“Now, more than ever, the public needs to be able to rely on trustworthy information about government policy and activity,” said Professor Philip Howard, Director of the OII and co-author of the OII report. “Social media companies need to raise their game by increasing their efforts to flag misinformation and close fake accounts without the need for government intervention, so the public has access to high-quality information.” Image Credit: Today Testing. Licence: CC BY-SA 4.0 Of the 48% of countries with misinformation campaigns that drive division and polarization, the UK and the US were counted among them. In fact, the US and the UK both tested positive for interference from all five potential actors – government agencies, politicians & parties, private contractors, civil society organisations and citizens & influencers. OII’s report found evidence of government agencies in 62 countries using computational propaganda for their own ends. Examples include China-backed cyber troops who continue to launch smear campaigns against Hong Kong Protestors and the Libyan National Army who have used social media to shape narratives about the ongoing civil war. The study points to the rising influence of ‘cyber troops’. This refers to social media accounts that spread doctored images, use data-driven strategies to target specific sections of the population, troll political opponents, and mass-report opponents’ content so that it is reported as spam. These accounts can be either automated or human. Facebook and Twitter revealed that they removed more than 317,000 accounts and pages from their platforms in a 22-month period (Jan 2019 to Nov 2020), but they are up against an industry that has become “professionalised, with private firms offering disinformation-for-hire services,” says Dr Samantha Bradshaw, a researcher at the OII. While social media companies were removing accounts, $10 million was spent around the world on cyber troop political advertising in the same timeframe and $60 million has been spent on private “strategic communications” firms since 2009. During the attack on the US Capitol on 6 January, fears of civil unrest caused by years of social media manipulation were harshly realised. “The day after the election, a group immediately pops up on Facebook called Stop the Steal,” says Sheera Frankel, cybersecurity reporter for the New York Times. “They’re gaining 100 new members every 10 seconds.” After Facebook and Twitter removed their pages, the group reconvened on Gab and Parler, platforms that allow individuals to say whatever they want without fear of moderation or censorship. A report published by the Oxford Internet Institute (OII) has found evidence of organised social media manipulation campaigns in all 81 countries surveyed in 2020, a 15% increase compared to last year’s report.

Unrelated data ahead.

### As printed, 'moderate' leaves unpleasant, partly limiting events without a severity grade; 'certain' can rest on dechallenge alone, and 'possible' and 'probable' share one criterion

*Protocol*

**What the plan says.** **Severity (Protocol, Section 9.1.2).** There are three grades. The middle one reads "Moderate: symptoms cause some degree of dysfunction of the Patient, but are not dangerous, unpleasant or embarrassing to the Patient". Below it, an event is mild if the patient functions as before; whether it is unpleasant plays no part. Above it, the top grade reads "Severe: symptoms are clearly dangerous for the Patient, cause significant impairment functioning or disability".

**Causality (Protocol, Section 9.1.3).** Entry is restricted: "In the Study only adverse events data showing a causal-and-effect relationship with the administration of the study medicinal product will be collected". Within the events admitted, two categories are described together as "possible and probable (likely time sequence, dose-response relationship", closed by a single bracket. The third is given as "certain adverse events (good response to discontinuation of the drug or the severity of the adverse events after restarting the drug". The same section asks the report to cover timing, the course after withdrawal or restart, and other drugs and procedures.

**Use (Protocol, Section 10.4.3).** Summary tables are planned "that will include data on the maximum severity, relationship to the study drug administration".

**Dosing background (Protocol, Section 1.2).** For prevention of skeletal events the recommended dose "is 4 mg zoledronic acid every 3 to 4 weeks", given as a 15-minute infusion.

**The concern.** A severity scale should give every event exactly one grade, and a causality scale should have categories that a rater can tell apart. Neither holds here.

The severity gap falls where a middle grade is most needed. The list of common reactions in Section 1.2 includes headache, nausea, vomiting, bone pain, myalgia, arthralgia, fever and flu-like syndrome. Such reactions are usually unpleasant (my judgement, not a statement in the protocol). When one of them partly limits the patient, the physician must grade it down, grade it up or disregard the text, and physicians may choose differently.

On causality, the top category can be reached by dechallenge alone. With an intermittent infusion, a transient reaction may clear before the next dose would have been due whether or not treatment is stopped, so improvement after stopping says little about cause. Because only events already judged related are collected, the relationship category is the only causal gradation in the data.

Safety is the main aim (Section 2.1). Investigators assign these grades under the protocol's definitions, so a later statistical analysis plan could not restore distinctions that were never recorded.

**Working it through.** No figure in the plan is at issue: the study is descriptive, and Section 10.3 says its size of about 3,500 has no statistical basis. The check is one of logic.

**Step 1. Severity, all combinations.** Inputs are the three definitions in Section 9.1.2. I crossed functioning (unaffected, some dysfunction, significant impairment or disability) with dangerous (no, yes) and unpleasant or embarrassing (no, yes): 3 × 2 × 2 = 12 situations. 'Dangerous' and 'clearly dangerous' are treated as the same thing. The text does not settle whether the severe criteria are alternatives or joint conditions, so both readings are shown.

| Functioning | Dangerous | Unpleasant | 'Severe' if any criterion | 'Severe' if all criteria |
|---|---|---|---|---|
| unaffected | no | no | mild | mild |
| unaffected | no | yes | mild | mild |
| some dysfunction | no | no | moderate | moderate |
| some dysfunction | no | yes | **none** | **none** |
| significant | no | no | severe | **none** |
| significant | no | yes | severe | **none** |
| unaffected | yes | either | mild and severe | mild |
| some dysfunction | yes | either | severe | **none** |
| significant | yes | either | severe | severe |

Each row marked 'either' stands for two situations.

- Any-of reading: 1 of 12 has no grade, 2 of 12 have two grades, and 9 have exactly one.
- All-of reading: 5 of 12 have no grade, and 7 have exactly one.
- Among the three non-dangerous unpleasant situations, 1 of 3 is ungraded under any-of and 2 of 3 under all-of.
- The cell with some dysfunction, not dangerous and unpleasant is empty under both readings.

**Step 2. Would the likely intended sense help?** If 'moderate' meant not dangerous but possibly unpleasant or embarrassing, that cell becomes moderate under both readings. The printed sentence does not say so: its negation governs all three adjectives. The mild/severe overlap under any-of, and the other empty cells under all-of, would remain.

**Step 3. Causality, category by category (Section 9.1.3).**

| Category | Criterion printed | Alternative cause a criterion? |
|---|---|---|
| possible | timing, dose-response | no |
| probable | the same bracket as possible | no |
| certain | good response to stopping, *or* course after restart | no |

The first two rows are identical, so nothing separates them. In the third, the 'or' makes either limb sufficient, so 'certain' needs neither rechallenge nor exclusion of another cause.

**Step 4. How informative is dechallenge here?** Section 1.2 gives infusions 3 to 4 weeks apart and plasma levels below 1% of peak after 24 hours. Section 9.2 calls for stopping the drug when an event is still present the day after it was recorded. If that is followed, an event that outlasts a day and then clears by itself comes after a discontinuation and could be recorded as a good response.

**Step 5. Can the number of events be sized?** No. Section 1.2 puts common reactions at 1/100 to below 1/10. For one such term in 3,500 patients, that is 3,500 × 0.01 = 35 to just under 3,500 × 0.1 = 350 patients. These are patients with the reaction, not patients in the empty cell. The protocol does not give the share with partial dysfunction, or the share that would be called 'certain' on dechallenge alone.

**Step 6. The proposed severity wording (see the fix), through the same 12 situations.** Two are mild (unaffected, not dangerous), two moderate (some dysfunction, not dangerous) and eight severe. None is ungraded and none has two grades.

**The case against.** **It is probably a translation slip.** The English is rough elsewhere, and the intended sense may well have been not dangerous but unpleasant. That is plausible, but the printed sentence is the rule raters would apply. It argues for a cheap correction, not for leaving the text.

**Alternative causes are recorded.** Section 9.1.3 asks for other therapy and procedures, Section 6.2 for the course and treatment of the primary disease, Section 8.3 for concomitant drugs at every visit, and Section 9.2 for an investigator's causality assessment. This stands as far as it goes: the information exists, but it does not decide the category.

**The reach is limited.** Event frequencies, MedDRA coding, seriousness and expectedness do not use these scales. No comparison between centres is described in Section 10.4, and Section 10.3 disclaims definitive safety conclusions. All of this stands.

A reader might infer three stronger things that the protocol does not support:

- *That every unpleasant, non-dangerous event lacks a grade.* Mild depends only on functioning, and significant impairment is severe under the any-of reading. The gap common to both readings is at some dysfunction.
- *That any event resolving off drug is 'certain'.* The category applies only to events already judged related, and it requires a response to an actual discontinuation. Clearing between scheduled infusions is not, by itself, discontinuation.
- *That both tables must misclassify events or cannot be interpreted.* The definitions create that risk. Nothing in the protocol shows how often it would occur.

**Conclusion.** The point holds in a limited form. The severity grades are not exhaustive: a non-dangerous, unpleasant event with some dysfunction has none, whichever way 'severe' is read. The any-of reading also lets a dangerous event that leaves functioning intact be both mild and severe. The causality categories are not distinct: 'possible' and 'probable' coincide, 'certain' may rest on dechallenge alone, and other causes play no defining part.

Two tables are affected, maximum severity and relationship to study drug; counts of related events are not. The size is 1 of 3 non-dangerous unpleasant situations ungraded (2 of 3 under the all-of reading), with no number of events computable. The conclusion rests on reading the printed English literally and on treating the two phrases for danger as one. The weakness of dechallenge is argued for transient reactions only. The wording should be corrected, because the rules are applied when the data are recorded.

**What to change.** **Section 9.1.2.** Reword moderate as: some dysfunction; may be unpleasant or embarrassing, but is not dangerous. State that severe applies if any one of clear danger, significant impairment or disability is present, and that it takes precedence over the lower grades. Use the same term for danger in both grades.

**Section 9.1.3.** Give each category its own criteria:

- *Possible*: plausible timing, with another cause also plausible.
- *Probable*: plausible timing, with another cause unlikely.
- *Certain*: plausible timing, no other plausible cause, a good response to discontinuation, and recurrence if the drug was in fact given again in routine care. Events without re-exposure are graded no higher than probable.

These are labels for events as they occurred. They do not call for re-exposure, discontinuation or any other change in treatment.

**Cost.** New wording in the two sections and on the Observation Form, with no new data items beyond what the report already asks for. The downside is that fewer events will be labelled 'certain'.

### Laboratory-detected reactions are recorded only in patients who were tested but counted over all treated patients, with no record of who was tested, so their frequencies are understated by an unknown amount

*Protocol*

Liberia’s “Iron Lady,” President Ellen Johnson Sirleaf, urged Harvard graduates to be fearless when facing the future, to dream big, and to resist cynicism despite the difficulties and failures they will face in life.Sirleaf, a Harvard Kennedy School alumna who in 2006 became the first woman president of an African nation, gave the Commencement address at Thursday’s (May 26) afternoon ceremonies in Harvard’s Tercentenary Theatre. She told graduating seniors of the challenges she faced during her groundbreaking, zigzagging journey to the president’s office. Those challenges included prison sentences, death threats, and years of exile.“We all persisted. I always maintained the conviction that my country and people are so much better than our recent history indicates,” Sirleaf said. “I believe I am a better leader, a better person, with a richer appreciation for the present because of my past.”Sirleaf received an honorary doctor of laws degree earlier in the day. Along with her award, more than 7,200 degrees and certificates were awarded to Harvard College seniors and graduate students. Honorary degrees were awarded to luminaries in various fields, including legendary tenor Plácido Domingo and U.S. Supreme Court Justice Ruth Bader Ginsburg.Harvard marked its upcoming 375th anniversary and its roots as an institution dedicated to educating both English and Native American youth by awarding a posthumous degree to Joel Iacoomes, one of the original Wampanoag students at the College. Iacoomes completed his studies but died in a shipwreck before graduating in 1665. His fellow Wampanoag and classmate, Caleb Cheeshahteaumuck, did graduate that year. Their modern counterpart, College senior Tiffany Smalley, the first Wampanoag to graduate since Cheeshahteaumuck, also received her degree Thursday.Degrees were awarded during the morning in an outdoor ceremony packed with centuries of tradition at America’s oldest institution of higher education. Sirleaf delivered her remarks during the Afternoon Exercises, which doubles as the annual meeting of the Harvard Alumni Association. During that session, Harvard’s alumni welcome the morning’s graduates into their global community of 360,000 alumni in 185 countries.President Drew Faust also addressed the crowd, saying that universities are among “humanity’s greatest innovations,” and that, because of the times, the power of knowledge is greater than ever. Justin Ide/Harvard Staff PhotographerHarvard President Drew Faust also addressed the crowd of newly minted graduates, their families, and friends, saying that universities are among “humanity’s greatest innovations,” and that, because of the times, the power of knowledge is greater than ever.“Perhaps every generation believes that it lives in special times, and perhaps every cohort of graduates is told just that at ceremonies like these,” Faust said. “But both the depth of the challenges we face and the power of knowledge — and thus of universities — to address them is unprecedented. Harvard must embrace this responsibility …”Faust called on America’s budget-cutting leaders to recognize the importance of education to improve people’s lives and to bolster the economy. During the recent recession, the unemployment rate for college graduates was less than half that of workers with only a high school diploma. In addition, she said, universities are drivers of innovation. At Harvard, that means fresh inventions from faculty and students alike, along with programs and centers, all leading to “new ideas and new ways of enabling those ideas to reach a wider world.”“That is the essence of what we are about,” Faust said.Harvard has worked to broaden the economic diversity of its student body, adopting financial aid programs that now reach 60 percent of undergraduates. About 20 percent of the students come from families earning less than $60,000, Faust said. She touched on universities’ roles in solving the complex, border-spanning problems facing the world, and on the emphasis that Harvard has placed in recent years on students gaining international experience while at the University.At the honorands’ dinner the evening before Commencement, Sirleaf presented Faust with a quilt made by women from the rural Liberian community of Arthington, which is known for its textiles. Faust was so taken by the gift, which featured the Harvard shield and was decorated with small seashells, that she had it displayed behind the president’s chair during Commencement exercises.“They wanted something to remain that would really capture today, really capture Harvard,” Sirleaf said of the 10 women whose needlework produced the quilt, “and to say to President Faust how much they appreciated her invitation to me to speak on Commencement Day.”During her speech Thursday, Sirleaf expressed optimism about the future of her country and of Africa. After decades of dictatorship and civil war, Liberia has transitioned to democracy and faces the prospect of a peaceful transition of power later this year, after the upcoming presidential elections. Sirleaf spoke of the progress Liberia made since her election. She has moved to reform the country’s government, reducing international debt, attracting foreign investment, and rebuilding electric and water systems in the capital, Monrovia. The country also has begun rebuilding hospitals, schools, roads, and other infrastructure destroyed in the fighting.President Ellen Johnson Sirleaf presented Harvard President Drew Faust (pictured) with a quilt made by women from the rural Liberian community of Arthington, which is known for its textiles. Faust had the quilt displayed behind the president’s chair during Commencement exercises. Brooks Canaday/Harvard Staff PhotographerThough much remains to be done, Sirleaf said the results are already apparent, as Liberia’s economy is growing at 6 percent annually. Sirleaf said she’d like to “graduate Liberia from development assistance” in 10 years, and have it rise to the ranks of middle-income countries by 2030.“Our 7-year-olds do not hear guns and do not have to run. They can smile again,” Sirleaf said.The changes in Liberia reflect those reshaping much of the continent, Sirleaf said, where the era of “big man” dictatorships is coming to a close. Sub-Saharan Africa had just three democracies in 1989, a number that grew to 23 by 2008, she said. The region’s economy is growing at 5 percent, with a rising middle class now numbering 313 million out of a population of 1 billion.In some ways, Africa has come full circle, to the time of hope and resilience the continent experienced in the first years after countries gained their independence, before the rise of militarism and sectarian violence, Sirleaf said.“I was there in the early 1970s, a decade after the independence movement had swept across Africa. Back then, the future appeared full of endless possibilities. But I also witnessed the gradual descent into militarism, sectarian violence, and divisive ethnic politics. I witnessed our country engulfed in the fires of a civil conflict that raged for almost two decades,” Sirleaf said. “But … I have also been blessed with the opportunity to watch and participate as the nation rises out of the ashes of war to become a force for peace in West Africa.”Sirleaf said the self-confidence and perhaps even arrogance she felt after graduating from the Kennedy School, which she attended through the Edward S. Mason Program, got her into hot water with her government. Delivering a commencement address at her high school after returning to Liberia, she questioned the government’s failure to address inequities in society.“This forced me into exile and a staff position at the World Bank. Other similar events would follow in a life in and out of the country, in and out of jail, in and out of professional service. There were times I thought death was near, and times when the burden of standing tall by one’s convictions seemed only to result in failure. But through it all, my experience sends a strong message that failure is just as important as success,” Sirleaf said.Sirleaf said that in just the last decade, technology has hastened history, increasing the speed of change and leading to transformations such as those happening in North Africa and the Middle East. However change occurs, Sirleaf said, Harvard and those with ties to the University are often involved. She cited U.S. presidents John Kennedy and Barack Obama, Microsoft founder Bill Gates, and Secretary of State George Marshall, the 1947 Commencement speaker, who announced plans to rebuild post-World War II Europe.Sirleaf concluded by urging students to dream on a grand scale and said her own optimism for the future was largely due to them.“If your dreams do not scare you, they’re not big enough,” Sirleaf said. “The size of your dreams must always exceed your current capacity to achieve them. … If you start off with a small dream, you may not have much left when it is fulfilled because, along the way, life will … make demands on you. I am, however, bullish about the future of our world because of everyone in this Yard and because of those who graduated today.”